Carry that over, and I guess I should be happy with homerun sermons once every other month or so.  Doesn’t mean the others will be horrible.  I can still double or triple from time to time.  But the majority will just be your average single.  In fact, a lot of times I might even strike out.

So what do I do with those “singles,” or worse yet, the “strike outs.”  I’m thinking of this because I managed to whiff one just last night.  Our daily readings included the book of Obadiah, and feeling bad for the guy because of years of neglect, I thought I’d pull him from obscurity and shine the light on him for awhile.

Lots of folks don’t know much about Obadiah.  Many might see his little prophecy as being relatively irrelevant.  I jokingly described this book as

Still, I had high hopes.  I really believe we see some amazing things about the nature and character of our God in that brief little book.  But things just didn’t quite go the way I wanted.  I think I might have even bored myself at some points.  But I kept going, and went down swinging.

What do we do with those moments.  We know God’s Word is powerful.  I know the promise of Isaiah 55 which guarantees that as God’s Word goes out it will not return empty but will accomplish the purpose for which it was sent.  But sometimes…

Maybe I just need to be humbled from time to time.  Maybe I need the reminder that I’m no Albert Pujols.  Maybe I’m more like Jose Oquendo (one of my all time favorite Cardinals.  Look him up.)  Maybe it’s not about hitting home runs, but being a team player and contributing in any way I can.  Maybe it’s too late in the year for baseball illustrations. Maybe I need to stop obsessing over all this and just get back to my job of proclaiming God’s Word the best I can.  

As I’ve said before, this blog is more for my catharsis than any expectation that folks are reading.  But if you are reading these ramblings, let me just say this.  If you’re a pastor, and you can relate to this, let me encourage you to keep on swinging.  God is faithful even when we’re not at our very best.  Often it’s the little things that help win a game, not just the big blast.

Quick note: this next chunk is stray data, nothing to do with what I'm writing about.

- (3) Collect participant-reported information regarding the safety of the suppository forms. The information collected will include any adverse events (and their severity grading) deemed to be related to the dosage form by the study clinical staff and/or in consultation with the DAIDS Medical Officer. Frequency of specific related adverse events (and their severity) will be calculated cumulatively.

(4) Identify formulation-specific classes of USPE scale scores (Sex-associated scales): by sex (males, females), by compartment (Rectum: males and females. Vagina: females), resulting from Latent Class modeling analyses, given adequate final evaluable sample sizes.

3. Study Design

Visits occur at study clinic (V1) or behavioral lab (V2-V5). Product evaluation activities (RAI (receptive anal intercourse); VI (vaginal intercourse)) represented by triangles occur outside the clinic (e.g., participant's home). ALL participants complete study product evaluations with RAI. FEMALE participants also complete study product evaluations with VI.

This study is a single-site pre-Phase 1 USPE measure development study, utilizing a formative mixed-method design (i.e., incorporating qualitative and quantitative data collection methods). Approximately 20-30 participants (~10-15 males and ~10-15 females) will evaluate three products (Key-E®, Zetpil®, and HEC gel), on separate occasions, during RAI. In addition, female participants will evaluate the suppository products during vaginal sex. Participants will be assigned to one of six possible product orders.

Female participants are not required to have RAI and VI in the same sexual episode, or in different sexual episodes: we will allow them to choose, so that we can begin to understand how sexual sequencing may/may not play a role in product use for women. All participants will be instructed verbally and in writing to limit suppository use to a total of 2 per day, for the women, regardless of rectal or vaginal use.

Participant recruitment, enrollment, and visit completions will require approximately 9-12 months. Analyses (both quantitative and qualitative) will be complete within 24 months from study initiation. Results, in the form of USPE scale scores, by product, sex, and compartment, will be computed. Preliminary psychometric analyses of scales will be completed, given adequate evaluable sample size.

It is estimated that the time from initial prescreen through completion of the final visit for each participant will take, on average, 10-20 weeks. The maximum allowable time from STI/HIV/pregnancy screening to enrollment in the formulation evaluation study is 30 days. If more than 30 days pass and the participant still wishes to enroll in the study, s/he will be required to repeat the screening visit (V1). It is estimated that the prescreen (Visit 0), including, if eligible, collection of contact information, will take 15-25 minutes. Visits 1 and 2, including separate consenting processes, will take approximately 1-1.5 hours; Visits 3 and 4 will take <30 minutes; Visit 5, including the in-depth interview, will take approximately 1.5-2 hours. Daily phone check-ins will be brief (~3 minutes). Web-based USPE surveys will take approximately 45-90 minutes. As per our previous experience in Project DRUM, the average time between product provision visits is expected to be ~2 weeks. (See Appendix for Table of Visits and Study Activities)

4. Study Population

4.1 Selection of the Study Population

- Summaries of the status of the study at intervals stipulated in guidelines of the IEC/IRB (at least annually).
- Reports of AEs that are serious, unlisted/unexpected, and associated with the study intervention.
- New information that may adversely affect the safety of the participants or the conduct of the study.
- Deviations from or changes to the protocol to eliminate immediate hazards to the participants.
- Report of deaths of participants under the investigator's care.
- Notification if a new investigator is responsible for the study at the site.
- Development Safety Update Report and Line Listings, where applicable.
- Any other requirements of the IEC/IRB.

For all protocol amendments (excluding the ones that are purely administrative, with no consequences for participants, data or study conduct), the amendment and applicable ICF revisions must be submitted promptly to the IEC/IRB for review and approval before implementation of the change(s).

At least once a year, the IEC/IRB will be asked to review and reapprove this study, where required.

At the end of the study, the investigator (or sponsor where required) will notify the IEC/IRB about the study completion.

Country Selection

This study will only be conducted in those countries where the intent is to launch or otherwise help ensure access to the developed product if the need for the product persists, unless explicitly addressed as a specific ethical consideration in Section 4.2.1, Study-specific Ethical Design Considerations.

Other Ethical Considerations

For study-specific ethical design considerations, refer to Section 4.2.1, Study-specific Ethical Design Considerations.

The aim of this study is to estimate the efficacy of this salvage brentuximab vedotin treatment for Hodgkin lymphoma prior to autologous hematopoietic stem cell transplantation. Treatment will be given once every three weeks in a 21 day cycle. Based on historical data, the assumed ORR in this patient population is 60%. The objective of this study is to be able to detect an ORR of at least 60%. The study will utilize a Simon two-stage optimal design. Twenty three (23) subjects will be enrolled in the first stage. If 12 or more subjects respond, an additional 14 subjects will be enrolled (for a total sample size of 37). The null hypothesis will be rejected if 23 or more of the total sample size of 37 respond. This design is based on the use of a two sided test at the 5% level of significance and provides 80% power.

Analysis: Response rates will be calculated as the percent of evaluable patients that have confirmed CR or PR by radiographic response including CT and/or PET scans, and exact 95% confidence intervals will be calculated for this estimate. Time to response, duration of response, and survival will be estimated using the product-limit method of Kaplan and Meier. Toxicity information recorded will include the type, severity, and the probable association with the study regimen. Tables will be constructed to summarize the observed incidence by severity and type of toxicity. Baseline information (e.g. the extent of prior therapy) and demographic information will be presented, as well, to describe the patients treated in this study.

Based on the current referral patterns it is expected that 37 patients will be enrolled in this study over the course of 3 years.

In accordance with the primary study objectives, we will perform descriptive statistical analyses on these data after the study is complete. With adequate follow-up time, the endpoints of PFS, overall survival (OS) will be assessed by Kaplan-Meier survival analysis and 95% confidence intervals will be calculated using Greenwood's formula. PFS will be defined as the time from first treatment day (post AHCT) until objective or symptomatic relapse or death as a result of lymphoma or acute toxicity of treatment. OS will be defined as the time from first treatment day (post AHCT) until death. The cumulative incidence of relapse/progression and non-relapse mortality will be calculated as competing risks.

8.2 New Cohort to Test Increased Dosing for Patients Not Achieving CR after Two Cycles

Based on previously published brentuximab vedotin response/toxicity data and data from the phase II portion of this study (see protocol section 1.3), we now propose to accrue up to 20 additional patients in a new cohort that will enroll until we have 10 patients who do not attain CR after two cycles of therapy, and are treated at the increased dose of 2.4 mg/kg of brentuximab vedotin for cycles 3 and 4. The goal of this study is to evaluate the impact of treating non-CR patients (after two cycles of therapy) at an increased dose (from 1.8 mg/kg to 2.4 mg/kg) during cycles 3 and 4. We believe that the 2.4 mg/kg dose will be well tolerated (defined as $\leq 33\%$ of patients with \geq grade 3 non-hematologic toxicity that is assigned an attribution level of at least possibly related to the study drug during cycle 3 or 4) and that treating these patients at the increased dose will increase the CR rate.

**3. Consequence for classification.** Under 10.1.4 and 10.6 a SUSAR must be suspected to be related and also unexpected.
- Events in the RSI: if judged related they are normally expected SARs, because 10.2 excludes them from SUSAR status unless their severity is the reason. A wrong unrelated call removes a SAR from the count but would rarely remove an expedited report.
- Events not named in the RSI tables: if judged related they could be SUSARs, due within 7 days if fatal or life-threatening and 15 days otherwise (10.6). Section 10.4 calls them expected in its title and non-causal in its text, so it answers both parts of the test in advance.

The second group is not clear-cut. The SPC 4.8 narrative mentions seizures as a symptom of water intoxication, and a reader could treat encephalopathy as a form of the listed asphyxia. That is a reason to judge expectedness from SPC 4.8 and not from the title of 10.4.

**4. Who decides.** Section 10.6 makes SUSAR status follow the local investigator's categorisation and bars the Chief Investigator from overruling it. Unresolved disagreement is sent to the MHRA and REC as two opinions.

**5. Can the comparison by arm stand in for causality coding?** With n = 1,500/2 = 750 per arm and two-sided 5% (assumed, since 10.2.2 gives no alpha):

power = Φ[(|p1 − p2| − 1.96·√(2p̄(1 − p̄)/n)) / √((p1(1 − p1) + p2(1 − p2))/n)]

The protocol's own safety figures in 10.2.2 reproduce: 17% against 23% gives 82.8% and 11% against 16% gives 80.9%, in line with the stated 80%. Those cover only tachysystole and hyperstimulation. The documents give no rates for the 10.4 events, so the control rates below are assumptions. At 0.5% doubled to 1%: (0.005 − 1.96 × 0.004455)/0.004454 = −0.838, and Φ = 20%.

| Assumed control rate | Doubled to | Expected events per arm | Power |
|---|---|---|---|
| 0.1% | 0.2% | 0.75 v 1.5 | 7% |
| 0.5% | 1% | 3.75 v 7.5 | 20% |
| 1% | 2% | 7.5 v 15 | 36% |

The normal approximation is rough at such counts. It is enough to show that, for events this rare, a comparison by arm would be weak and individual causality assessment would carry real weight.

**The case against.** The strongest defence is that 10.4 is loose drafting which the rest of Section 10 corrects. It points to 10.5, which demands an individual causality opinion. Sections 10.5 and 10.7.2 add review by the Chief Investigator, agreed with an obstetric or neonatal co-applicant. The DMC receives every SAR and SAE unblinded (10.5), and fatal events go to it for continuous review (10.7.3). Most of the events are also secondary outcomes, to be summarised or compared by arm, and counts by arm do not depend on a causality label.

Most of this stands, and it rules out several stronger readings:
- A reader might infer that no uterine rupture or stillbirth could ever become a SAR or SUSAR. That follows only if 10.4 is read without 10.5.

And if you’re not a pastor, let me urge you to bear with your pastor when he doesn’t knock it out of the park.  As long as he faithfully delivers the Word, God will honor that.  And maybe, once you wake up after that boring sermon, offer him a little encouragement along the way.

Monday, November 19, 2012

On Contentment and Thanksgiving

As we consider the issue of giving thanks this week, I can’t help but think the reason we’re not more thankful is because we’re not more content.  I mean, where else can you find people who celebrate being thankful by the biggest, and becoming the bloodiest, holiday shopping spree/riot of the year.  

So, just to help us think more in terms of being content, leading to true thankfulness, consider these wise words from ThomasWatson.  Written as part of an exposition of the book of Philippians called The Art of Divine Contentment, Watson gives us some “proofs” to see if we have such contentment in our own lives.  It is written primarily concerning Paul’s words in Philippians 4:11 – “Not that I am speaking of being in need, for I have learned in whatever situation I am to be content.” (ESV)